Pharyngula

It’s junk. Get over it.

Now, see, this is why you shouldn’t read a gadgets & fashion magazine for information on science. Wired has run an awful little article that breathlessly claims that junk DNA ain’t junk—it’s all got a purpose, because opossum junk DNA is different from human junk DNA (I know, that makes no sense at all, but there it is in the article).

Then, just to make it even worse, that non sequitur is followed up by bunch of “we knew it all along” quotes from creationists. And then they’ve got Francis Collins chiming in and saying that he doesn’t use the term “junk” because he thinks it’s all lying around in case there’s a future use for it. Gah. He’s supposed to know what he’s talking about; it sure doesn’t show whenever he opens his mouth.

Fortunately, Larry Moran shreds this one. In addition, one scientist who was quoted as saying something sensible in the article, T. Ryan Gregory, expands and clarifies his sole comment. It’s really too bad the writer didn’t spend more time with him than with Michael Behe.

Comments

  1. #1 synthesist
    June 14, 2007

    What a truely appalling article !
    Also, surely the term junk depends on how you look at it ?
    I thought that R.Dawkins’ book describes that a gene could be defined as “successful” if it “managed” to get passed into later generations and that was “it’s” primary “objective”.
    Presumably if a gene doesn’t code for anything it’s unlikely to be acted upon by the processes of natural selection ?

  2. #2 Blake Stacey, OM
    June 14, 2007

    A while back, Wired seriously bungled a story about the Terrestrial Planet Finder, implying it was still going when it had in fact been defunded. I didn’t have high expectations of them before, but my hopes were certainly grounded after that.

    Come to think of it, wasn’t it a story in Wired which coined “the New Atheism”? (The big difference being, like, selling more books.)

    They’ve definitely got some dim bulbs over there.

  3. #3 Blake Stacey, OM
    June 14, 2007

    T. Ryan Gregory says the following on his own site:

    I make a very brief appearance in it, and I just want to clarify what I meant by the statement cited (I’m still learning that even an hour-long interview might result in only a short blurb).

    I wonder if the same kind of lossy compression turned sensible statements by Collins into silly nonsense, or if they were bad to start with. While it might sound crass, I think it’s worth suggesting that any science writer who goes out of their way to seek out creationist quotes is not a reliable information channel.

  4. #4 Ichthyic
    June 15, 2007

    And then they’ve got Francis Collins chiming in and saying that he doesn’t use the term “junk” because he thinks it’s all lying around in case there’s a future use for it.

    *sigh*

    his cognitive dissonance is getting worse.

    and after he actually did a pretty nice job of detailing how the genetics of the human genome supported the ToE in his last book.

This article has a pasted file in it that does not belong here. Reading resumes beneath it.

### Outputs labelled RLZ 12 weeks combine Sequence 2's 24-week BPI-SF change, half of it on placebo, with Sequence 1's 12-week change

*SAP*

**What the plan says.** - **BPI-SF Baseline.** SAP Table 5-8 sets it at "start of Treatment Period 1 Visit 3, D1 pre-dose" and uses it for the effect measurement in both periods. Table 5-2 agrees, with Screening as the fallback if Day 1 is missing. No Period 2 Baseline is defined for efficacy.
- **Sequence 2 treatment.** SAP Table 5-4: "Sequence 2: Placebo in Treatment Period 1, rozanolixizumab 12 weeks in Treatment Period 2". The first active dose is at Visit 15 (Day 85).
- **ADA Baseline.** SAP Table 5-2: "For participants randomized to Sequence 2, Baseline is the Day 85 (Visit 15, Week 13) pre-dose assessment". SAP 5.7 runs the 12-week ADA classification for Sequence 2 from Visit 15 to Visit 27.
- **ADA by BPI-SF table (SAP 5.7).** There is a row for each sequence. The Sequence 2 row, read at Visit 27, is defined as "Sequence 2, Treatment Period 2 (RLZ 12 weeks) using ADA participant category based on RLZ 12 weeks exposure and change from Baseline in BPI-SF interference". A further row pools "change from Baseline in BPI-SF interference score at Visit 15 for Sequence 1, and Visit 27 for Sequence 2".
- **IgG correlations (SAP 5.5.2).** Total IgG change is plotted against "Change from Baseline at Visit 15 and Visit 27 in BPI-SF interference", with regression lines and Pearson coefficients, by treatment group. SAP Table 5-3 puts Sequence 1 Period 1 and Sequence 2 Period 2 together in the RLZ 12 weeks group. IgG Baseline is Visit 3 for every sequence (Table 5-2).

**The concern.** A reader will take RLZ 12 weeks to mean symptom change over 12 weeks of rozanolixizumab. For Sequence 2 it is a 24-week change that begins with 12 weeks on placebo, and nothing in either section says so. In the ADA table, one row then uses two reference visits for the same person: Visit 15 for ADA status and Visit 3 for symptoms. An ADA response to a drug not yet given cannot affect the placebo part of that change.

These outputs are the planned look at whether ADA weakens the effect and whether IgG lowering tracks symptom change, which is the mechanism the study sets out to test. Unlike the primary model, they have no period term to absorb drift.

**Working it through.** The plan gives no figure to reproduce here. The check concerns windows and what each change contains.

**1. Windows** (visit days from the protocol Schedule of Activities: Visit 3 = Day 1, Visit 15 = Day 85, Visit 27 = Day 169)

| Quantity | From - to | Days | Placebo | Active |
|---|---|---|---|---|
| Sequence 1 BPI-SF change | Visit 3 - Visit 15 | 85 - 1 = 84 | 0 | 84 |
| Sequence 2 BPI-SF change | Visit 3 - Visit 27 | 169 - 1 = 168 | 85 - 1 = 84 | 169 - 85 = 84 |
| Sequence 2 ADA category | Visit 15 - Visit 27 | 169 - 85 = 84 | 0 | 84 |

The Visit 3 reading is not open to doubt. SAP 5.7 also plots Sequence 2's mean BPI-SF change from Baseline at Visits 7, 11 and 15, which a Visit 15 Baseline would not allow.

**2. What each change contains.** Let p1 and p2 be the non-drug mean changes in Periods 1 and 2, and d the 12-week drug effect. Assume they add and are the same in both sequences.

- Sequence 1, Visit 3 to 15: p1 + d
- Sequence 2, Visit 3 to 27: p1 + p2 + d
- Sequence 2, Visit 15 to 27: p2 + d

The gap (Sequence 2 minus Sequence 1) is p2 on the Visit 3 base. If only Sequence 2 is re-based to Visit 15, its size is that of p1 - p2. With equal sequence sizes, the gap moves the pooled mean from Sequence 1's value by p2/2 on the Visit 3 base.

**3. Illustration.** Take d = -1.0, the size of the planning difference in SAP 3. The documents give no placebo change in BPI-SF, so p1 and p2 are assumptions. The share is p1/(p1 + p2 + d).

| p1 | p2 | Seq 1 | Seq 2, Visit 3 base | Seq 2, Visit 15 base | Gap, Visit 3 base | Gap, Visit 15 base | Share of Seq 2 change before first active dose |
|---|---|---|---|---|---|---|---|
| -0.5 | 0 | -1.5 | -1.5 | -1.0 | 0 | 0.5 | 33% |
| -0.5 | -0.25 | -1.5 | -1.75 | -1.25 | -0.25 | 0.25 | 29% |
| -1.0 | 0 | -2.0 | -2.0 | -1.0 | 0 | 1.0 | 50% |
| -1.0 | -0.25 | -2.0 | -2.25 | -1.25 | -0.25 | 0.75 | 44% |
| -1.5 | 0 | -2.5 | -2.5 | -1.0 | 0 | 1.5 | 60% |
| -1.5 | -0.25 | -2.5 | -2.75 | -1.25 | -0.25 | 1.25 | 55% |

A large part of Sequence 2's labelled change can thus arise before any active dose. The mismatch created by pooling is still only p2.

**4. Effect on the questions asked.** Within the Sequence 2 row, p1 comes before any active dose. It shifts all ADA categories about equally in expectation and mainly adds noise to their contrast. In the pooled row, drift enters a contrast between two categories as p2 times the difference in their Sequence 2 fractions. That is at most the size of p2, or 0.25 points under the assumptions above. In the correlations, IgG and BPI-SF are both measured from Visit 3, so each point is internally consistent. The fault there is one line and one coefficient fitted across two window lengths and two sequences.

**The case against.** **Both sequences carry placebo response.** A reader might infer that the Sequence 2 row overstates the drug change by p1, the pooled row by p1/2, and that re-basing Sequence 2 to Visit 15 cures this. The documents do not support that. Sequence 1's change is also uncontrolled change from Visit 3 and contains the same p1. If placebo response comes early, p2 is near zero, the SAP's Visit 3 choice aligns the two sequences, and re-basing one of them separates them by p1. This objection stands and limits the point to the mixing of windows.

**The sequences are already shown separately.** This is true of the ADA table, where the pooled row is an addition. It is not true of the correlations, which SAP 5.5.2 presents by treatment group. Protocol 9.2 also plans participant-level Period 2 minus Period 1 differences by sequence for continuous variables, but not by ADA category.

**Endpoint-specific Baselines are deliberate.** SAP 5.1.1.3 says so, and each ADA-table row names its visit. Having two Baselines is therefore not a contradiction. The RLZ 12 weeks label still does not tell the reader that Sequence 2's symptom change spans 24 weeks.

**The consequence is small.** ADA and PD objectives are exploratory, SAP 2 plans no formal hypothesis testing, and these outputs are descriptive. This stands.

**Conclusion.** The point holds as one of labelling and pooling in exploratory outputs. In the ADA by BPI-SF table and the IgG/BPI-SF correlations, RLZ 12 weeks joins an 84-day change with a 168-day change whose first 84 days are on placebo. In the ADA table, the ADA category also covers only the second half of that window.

sure the “moral law” part of his book was completely fubar, but the genetics stuff in the first half was mostly quite good.

    he’s become yet another victim of:

    This is your brain….

    This is your brain on religion.

    any questions?

  5. #5 David Marjanovi?
    September 16, 2007

    Junk DNA *could* mutate into useful DNA.

    Much junk DNA is junk because it misplaced a start or stop codon. The misplaced codon could mutate again and disappear (bringing back the original gene plus accumulated mutations), a mutation could provide a new codon in a position that produces a functional gene, or a mutation within the junk could provide a function.

    What I’ve read makes me think that these scenarios are not very likely, but they would be technically possible.

    This seems to be how you get secondarily winged stick insects.

    However, pseudogenes don’t make up a very large part of junk DNA (45 % are retrovirus/transposon corpses alone!), and because pseudogenes are not under selection, they are free to accumulate mutations that would make them dysfunctional even if the start & stop codons all came back in the right positions, so you’re right it’s not likely, and indeed it doesn’t seem to be common.

  6. #6 David Marjanovi?
    September 16, 2007

    Junk DNA *could* mutate into useful DNA.

    Much junk DNA is junk because it misplaced a start or stop codon. The misplaced codon could mutate again and disappear (bringing back the original gene plus accumulated mutations), a mutation could provide a new codon in a position that produces a functional gene, or a mutation within the junk could provide a function.

    What I’ve read makes me think that these scenarios are not very likely, but they would be technically possible.

    This seems to be how you get secondarily winged stick insects.

    However, pseudogenes don’t make up a very large part of junk DNA (45 % are retrovirus/transposon corpses alone!), and because pseudogenes are not under selection, they are free to accumulate mutations that would make them dysfunctional even if the start & stop codons all came back in the right positions, so you’re right it’s not likely, and indeed it doesn’t seem to be common.

The site is undergoing maintenance presently. Commenting has been disabled. Please check back later!